As this is published, I will be giving a joint lecture for the British Society of Pharmacy and the Welsh School of Pharmacy and Pharmaceutical Science. I was really honoured to be invited to do this, and I feel this event deserves a celebratory, sunny post.
In this little corner of Wales, we have had quite a lot of rain in the last few weeks, but I am not complaining: we had a glorious summer. It was sunny but not too hot (I am not a fan of heat), and because we still had some rain, the trees and grass remained green. This was followed by a beautiful after-season in September and early October. In memory of this, I had a look at ancient sun-protection recipes. Oribasius (fourth century CE, physician to the Emperor Julian) preserves a few recipes to protect the face and body from sun damage:
Remedies to make the face bright (lamprunon), wrinkle free, glistening, and of good complexion; to prevent from it from being burnt by the sun; and to heal sunburns.
The edible cucumber and the melon brighten the body, especially if you dry their seeds, chop them, sift and use as a cleanser.
The dung of the land crocodile makes the face bright and wrinkle free.
The dung of starlings has the same effect, but only when they feed on rice. It also removes freckles.
Roast the root of the wild cucumber, chop, boil in water, crush well, and apply. It makes the face wrinkle free and white.
Similarly, boil the root of bryony in oil and apply; it makes the face glistening.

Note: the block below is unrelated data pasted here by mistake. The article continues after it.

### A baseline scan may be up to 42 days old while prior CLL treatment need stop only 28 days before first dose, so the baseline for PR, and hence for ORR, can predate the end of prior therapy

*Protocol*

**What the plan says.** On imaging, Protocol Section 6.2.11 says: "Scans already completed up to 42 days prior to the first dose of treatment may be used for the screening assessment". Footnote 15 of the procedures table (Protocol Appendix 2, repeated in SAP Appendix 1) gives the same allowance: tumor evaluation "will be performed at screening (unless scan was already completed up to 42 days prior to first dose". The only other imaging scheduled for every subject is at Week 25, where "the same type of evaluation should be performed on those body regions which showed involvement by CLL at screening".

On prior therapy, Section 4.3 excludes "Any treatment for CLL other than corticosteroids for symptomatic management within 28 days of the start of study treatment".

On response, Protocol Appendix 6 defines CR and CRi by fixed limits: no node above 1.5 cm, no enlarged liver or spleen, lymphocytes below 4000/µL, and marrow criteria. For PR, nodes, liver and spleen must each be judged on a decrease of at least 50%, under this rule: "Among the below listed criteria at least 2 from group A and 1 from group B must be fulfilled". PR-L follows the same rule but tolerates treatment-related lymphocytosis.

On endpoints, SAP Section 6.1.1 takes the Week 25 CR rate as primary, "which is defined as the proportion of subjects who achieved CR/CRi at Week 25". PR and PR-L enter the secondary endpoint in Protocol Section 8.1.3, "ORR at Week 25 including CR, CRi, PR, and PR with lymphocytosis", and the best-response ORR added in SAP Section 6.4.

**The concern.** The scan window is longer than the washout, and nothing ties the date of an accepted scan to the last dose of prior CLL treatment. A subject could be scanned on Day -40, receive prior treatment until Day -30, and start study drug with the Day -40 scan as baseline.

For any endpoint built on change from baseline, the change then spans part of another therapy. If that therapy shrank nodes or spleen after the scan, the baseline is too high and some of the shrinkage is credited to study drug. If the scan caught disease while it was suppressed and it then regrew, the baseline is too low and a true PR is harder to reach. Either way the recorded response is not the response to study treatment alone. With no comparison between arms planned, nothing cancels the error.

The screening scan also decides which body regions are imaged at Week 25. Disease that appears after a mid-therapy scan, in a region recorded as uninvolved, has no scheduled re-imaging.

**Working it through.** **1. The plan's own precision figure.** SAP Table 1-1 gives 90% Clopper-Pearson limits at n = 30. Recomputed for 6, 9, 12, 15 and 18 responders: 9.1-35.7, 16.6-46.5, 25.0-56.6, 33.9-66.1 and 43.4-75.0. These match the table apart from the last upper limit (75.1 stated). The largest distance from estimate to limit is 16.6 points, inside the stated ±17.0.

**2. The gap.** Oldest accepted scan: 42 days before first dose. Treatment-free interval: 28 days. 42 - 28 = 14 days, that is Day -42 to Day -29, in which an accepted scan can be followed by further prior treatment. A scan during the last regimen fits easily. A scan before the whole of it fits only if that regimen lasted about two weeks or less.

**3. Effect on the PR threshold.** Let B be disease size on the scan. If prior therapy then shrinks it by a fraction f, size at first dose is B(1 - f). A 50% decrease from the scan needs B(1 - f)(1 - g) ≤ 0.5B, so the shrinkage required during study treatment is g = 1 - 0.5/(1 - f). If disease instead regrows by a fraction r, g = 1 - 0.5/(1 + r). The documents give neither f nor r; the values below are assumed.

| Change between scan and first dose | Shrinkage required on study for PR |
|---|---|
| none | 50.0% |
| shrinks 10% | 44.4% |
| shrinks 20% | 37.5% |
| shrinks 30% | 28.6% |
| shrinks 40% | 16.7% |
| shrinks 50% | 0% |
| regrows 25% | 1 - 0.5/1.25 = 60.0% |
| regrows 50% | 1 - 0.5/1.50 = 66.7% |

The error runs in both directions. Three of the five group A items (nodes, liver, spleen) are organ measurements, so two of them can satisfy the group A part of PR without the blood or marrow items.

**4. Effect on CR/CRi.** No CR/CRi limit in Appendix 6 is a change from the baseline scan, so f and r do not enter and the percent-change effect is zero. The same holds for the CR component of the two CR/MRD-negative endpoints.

Or mix bitter vetch meal with sweet-smelling wine and apply.
Or sift the juice of the finest wheaten flour; pour out the liquid and mix the sediment with an egg white until it has the consistency of honey. And apply this to the face when you intend to spend time in the sun. After exposure to the sun, wash your face with lots of warm water. Chian earth applied with mastic also gives a good complexion to the face.
This gives a good complexion to the face and the entire body: take chips of cypress and oak wood; boil them together; and use the decoction to anoint the entire body.
This prevents sunburns and heals them: crush white bulb with honey and anoint. [Oribasius, Books to Eunapius 4.53.t]
This is a typical mix of ancient recipes: the simple herbal recipes are to be found alongside more ‘exotic’ remedies involving crocodile dung. Women in the ancient world were supposed to keep their skin white. In order to do so, they could either use preventative remedies like those outlined above, or they could apply whitening cosmetics. These sometimes contained lead oxide, and would certainly have done no good to the skin. Many ancient authors criticised women for applying such whitening creams. Christian authors in particular claimed that virtue rather than cosmetics and other ornaments ‘made a woman’s face bright’ – they used the same phraseology as the medical writers. They also wrote that sacred oil illuminated the face.
I wanted to try one of these recipes. The sunblock with wheat flour and egg white seemed simple enough. I also found a clearer version of it in the works of Aetius (sixth century CE):
Protective unguents for the face so that it is not burnt by the sun… Another one worth mentioning: wash the finest wheaten flour and sift it through a cloth; pour out the water and discard it; mix the sediment with an egg white; make it to the consistency of honey; anoint the face with it when you intend to spend time in the sun. After sun exposure, cleanse with much warm water. [Aetius: 8.3.7]
I sifted flour mixed with water through a muslin square. I used what was left in the muslin square and mixed it with the white of an egg. I then applied it to my skin. It formed a layer, which I guess could offer some sort of protection against the sun. Apparently, some people still reccomend egg whites to heal burns, a practice that is not encouraged by medical doctors.